She identified “infections, bad workmanship and cheap implants” as leading causes of complications, in addition to patients travelling too soon after surgery.
Surgeon and eye specialist Maria Agius also linked the higher prevalence of cosmetic surgery among younger people to social media.
Noting that lip augmentation and botox injections were proving especially popular, she told Times of Malta that “social media and selfies are driving demand.”
While Saint James was seeing a rising number of enquiries from men, four out of five procedures were for women.
Long-established procedures such as breast augmentation (‘boob jobs’), rhinoplasty (‘nose jobs’) and abdominoplasty (‘tummy tucks’) remained among the most popular operations overall, though non-surgical procedures were quickly catching up.
Bugeja noted that for those aged 16 and 17, consent was required from the plastic surgeon in addition to the patient, who must be deemed mentally fit to undergo treatment.
One 19-year-old student told Times of Malta that at least two of her friends had opted for lip augmentations, a procedure she described as “very common” these days.
“It’s very normalised now – it’s become a lot cheaper and more accessible,” she said, describing it as “reasonably common” among her peers at the University of Malta.
Echoing Bugeja’s words, she said many young women were being influenced by “constantly seeing so many perfect models on Instagram,” describing the platform as “creating a false sense of self”.
She said that, for some, cosmetic procedures seemed to have “become an addiction,” with some ending up “looking like dolls.”
However, when asked if young women were facing resistance from their parents, she explained that, to the contrary, most parents seemed supportive of it.
“They think that if it’s going to make their kids feel better about themselves, what’s the problem,” she said, adding “many parents are getting it too.”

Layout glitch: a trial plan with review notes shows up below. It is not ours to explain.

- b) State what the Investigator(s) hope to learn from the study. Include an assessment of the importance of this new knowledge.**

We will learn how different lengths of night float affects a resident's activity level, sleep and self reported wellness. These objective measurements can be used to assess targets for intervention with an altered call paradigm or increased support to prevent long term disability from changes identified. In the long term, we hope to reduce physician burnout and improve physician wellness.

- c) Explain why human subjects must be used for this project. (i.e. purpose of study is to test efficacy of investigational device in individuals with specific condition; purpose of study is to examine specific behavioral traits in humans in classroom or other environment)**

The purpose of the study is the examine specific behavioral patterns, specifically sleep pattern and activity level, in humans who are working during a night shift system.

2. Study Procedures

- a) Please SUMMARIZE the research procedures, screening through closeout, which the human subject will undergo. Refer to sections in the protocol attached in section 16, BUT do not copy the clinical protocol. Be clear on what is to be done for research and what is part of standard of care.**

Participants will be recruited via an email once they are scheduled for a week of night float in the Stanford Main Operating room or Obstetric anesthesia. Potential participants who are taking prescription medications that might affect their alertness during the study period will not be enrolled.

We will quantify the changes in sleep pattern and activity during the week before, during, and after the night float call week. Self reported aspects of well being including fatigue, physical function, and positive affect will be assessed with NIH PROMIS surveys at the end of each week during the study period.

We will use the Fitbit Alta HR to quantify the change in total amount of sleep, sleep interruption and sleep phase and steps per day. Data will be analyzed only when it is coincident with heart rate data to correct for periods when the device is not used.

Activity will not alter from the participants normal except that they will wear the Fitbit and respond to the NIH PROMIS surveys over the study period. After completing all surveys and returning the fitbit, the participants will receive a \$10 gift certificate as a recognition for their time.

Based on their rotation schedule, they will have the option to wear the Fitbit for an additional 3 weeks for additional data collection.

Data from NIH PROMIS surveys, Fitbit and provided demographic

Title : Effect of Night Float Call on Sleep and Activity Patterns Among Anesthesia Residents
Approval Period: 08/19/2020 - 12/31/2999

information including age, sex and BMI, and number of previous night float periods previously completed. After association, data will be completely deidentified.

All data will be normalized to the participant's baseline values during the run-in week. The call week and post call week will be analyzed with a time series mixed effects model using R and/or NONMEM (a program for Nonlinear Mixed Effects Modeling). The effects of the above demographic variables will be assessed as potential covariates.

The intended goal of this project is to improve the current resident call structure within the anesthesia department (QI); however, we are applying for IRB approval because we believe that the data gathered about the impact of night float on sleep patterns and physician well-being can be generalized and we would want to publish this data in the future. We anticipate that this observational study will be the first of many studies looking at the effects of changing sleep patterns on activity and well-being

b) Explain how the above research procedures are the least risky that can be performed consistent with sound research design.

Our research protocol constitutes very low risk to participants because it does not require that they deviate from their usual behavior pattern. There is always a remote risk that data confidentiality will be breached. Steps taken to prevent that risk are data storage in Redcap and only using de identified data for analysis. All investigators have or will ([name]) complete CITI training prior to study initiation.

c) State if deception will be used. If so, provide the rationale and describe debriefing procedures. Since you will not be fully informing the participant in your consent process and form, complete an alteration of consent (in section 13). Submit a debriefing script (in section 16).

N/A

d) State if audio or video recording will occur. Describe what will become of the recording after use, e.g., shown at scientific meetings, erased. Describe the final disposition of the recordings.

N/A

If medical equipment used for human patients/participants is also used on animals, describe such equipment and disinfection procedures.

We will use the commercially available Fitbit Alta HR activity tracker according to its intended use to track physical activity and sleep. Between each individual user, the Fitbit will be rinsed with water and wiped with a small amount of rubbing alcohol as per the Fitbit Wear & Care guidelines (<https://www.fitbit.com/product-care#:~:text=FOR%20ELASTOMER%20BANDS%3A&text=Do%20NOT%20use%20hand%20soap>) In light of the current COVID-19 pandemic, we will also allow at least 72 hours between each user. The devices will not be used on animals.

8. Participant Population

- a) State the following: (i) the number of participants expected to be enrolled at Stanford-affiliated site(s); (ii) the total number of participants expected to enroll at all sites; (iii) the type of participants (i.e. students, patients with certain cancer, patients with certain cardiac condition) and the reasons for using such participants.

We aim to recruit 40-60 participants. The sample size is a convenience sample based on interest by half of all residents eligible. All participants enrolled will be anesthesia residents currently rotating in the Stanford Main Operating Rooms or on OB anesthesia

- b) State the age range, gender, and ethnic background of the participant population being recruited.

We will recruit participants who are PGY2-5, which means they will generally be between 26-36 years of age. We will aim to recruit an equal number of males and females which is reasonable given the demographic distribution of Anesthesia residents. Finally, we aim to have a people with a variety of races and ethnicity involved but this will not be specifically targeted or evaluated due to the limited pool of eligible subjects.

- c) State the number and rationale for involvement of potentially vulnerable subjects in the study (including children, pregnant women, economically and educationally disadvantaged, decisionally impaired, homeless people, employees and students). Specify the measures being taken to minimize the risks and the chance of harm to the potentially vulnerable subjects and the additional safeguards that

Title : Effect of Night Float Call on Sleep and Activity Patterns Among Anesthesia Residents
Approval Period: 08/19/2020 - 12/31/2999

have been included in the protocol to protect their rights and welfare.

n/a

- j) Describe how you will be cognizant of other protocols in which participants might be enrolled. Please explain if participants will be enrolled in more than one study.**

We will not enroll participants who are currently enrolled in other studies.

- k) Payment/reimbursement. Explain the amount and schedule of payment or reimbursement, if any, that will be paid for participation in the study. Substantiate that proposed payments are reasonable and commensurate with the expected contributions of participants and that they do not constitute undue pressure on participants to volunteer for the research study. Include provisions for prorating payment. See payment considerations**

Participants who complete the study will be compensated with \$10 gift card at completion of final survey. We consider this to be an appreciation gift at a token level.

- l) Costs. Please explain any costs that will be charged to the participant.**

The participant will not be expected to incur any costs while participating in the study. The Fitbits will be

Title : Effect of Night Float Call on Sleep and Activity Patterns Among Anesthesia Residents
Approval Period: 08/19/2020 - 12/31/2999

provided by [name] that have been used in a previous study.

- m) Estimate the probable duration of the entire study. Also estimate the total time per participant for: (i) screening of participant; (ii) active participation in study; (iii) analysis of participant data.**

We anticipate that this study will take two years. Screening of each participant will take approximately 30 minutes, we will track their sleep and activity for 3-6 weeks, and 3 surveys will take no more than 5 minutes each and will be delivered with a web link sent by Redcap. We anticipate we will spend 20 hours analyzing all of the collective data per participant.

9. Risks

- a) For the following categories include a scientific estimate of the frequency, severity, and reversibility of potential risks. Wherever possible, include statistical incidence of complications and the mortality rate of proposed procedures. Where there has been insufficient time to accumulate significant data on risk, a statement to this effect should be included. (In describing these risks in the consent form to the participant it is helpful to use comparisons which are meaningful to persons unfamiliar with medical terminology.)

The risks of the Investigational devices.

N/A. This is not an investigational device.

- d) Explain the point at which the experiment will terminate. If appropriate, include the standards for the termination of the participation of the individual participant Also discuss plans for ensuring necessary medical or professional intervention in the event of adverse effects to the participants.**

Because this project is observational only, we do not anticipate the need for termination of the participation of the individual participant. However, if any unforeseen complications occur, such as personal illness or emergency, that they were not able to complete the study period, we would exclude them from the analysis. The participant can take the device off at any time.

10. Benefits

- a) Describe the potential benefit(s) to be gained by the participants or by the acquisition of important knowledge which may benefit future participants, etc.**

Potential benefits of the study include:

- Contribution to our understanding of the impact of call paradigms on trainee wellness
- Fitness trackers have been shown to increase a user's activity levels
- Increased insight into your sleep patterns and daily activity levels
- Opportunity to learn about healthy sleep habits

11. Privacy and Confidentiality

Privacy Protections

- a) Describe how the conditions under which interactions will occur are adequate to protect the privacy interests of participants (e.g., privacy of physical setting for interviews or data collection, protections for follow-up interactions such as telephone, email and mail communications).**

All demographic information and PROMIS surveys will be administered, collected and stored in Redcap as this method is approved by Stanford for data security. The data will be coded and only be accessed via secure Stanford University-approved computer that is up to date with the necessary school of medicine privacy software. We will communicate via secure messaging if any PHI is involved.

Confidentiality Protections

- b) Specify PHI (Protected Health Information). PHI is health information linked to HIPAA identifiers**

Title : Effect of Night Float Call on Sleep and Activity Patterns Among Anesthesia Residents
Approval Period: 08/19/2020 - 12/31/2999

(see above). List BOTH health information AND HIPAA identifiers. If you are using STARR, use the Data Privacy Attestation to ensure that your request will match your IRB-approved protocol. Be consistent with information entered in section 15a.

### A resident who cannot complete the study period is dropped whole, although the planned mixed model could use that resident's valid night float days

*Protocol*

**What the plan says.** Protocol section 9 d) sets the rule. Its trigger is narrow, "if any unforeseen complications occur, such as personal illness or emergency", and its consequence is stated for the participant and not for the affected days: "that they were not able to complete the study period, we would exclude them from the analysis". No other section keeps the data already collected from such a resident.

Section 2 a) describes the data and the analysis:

Driven by bullying
Highlighting another side to the role social media plays in younger people’s desire to undergo surgery, Bugeja noted that some were being driven to it by online bullying.
“Some cases are genuine, especially when the need to undergo surgery is driven by extreme bullying that causes mental health issues to the victim, or health issues in a minority of cases,” she said.
“It is sad to accept the need for surgery at such a young age but also a reality that bullying is difficult to control and extremely damaging to one’s self esteem.”
Bugeja said this was especially true when the bullying took place on social media – which she said younger audiences were readily convinced by – where “hate speech is written without the thought of how it will make the other person feel”.
She added that the standards the hospital placed on accessibility to surgery, however, helped to delay young people getting surgery.
Money no object
Last February, Saint James Hospital and BOV announced they had teamed up to offer financing for medical and med-aesthetic procedures.
According to the BOV website, amidst “shifting consumer attitudes and trends about health and wellbeing, such procedures are becoming more common, and more customers are turning to specialised clinics and hospitals to have such procedures done”.
While BOV already offers personal loans, the offering sees Saint James Hospital covering the processing fees for such loans, which are available up to €25,000.
Asked about the popularity of the loans, Bugeja said their take-up had been “pretty low” for plastic surgery but more popular for weight-loss surgery such as gastric bypasses.